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From Individual to Collective

Virginia Woolf’s Developing Concept of Consciousness


Masako Nasu

This book argues that a profound shift can be found in the works of Virginia Woolf, from an early «pursuit of the individual» to a late «pursuit of the collective». Evidence for this shift is found both in the narrative modes she employed and the methods by which thought is represented in the works themselves, and in ideas and ruminations found in Woolf’s diaries and essays. The stylistic analysis covers works from The Voyage Out (1915) to the posthumously published Between the Acts (1941), and shows how several of the shorter pieces can be considered to be experiments with techniques that were fully employed in Woolf’s longer, major fictions. This shift arises from changes in Woolf’s concept of the conscious and unconscious over time, and the argument shows how she took deliberate steps to reflect these changes in her fiction. This framework provides key insights for new interpretations of her works.

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5. Pursuit of the Collective


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5.   Pursuit of the Collective

Although since the beginning of her creative activity Woolf might have recognized the significance of collective unconscious or transcended mind,1 a turning point occurred around 1929 in Woolf’s attitude towards writing as her interest shifted from the individual mind to the ‘universal’ mind. Such universality is rooted in the unconscious, and Woolf started to explore this area during that time. In fact, later works such as The Waves, The Years, and Between the Acts show a strong tendency towards the Jungian concept of the collective unconscious. First, I examine The Waves, focusing on how the unconscious world is explored in this novel. Second, I will discuss the collective unconscious as formulated by Carl Gustav Jung (1875–1961) and its relationship to creative works. Consulting Woolf’s notes in her diaries and essays, I will also discuss Jung’s influence on Woolf’s own notion of the unconscious. Based on Jung’s theory, I will conduct a textual analysis of The Years, discussing how the collective unconscious is presented in that novel. Finally, I will analyse Between the Acts stylistically and narratologically, focusing on the technique Woolf uses to bring the unconscious sphere into the world of the story.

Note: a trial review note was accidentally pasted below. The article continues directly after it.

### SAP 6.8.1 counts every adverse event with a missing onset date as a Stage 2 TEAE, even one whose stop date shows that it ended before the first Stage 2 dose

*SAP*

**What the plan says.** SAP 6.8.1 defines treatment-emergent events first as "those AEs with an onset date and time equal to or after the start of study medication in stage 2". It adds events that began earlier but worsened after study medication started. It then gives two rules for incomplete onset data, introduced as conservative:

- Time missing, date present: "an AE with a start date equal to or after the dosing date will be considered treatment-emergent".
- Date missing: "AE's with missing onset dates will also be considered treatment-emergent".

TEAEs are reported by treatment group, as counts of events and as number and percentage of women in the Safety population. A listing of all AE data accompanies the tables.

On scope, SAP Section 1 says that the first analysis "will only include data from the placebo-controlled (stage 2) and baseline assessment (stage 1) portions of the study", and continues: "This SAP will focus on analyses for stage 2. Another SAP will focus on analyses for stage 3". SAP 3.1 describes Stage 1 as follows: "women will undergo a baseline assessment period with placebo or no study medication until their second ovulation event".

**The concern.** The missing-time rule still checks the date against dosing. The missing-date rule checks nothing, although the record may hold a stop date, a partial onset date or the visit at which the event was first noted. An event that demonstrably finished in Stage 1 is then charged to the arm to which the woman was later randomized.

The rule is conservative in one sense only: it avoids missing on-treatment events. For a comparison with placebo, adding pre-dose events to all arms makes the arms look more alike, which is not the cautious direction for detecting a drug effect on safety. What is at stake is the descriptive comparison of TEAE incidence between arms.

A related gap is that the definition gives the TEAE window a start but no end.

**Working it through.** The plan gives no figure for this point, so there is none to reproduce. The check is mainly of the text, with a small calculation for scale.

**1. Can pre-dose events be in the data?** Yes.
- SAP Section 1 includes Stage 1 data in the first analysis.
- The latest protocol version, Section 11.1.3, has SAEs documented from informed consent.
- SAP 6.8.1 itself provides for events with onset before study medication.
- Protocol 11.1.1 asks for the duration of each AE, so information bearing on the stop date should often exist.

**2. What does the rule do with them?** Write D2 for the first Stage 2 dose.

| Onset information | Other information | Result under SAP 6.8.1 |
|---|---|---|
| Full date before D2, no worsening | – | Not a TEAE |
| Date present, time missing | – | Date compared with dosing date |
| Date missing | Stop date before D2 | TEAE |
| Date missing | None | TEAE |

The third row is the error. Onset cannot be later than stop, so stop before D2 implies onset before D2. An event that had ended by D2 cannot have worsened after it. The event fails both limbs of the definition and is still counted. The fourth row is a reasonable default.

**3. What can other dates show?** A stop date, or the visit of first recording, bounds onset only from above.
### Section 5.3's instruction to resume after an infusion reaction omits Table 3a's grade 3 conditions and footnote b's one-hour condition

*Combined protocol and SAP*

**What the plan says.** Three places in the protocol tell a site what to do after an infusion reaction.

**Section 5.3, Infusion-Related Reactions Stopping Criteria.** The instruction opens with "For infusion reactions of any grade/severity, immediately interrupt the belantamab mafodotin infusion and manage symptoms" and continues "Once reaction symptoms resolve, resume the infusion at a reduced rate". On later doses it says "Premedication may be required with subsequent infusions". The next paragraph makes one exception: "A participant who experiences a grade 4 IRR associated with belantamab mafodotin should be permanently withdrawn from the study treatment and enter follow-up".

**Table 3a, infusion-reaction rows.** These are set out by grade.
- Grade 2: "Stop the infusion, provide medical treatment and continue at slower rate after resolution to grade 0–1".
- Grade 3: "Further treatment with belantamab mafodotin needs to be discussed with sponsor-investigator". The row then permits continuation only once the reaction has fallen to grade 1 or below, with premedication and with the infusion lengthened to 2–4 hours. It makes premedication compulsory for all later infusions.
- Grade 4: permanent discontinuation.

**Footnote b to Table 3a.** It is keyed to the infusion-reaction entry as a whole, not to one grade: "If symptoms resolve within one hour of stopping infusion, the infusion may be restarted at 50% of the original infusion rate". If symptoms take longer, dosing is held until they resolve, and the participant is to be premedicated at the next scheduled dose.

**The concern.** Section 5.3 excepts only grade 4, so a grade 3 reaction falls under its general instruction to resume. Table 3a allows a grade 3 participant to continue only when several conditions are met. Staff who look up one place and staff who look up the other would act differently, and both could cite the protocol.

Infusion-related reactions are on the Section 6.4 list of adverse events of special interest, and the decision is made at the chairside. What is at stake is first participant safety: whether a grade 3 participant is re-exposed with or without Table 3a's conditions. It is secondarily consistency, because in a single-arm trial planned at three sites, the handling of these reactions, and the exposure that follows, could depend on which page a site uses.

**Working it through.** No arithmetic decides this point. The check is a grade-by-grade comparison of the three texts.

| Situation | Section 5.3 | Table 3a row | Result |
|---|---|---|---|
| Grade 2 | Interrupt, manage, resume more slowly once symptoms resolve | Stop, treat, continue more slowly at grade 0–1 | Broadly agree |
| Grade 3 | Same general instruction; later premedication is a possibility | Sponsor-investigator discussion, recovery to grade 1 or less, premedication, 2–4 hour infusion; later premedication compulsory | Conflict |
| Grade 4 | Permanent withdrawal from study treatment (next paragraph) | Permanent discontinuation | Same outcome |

5.1  The unspecified focalizer in The Waves (1931)

Woolf’s quest to explore the human mind is further cultivated in The Waves. In The Waves, she puts forward her interest in the unconscious sphere, resulting in the invention of an original...

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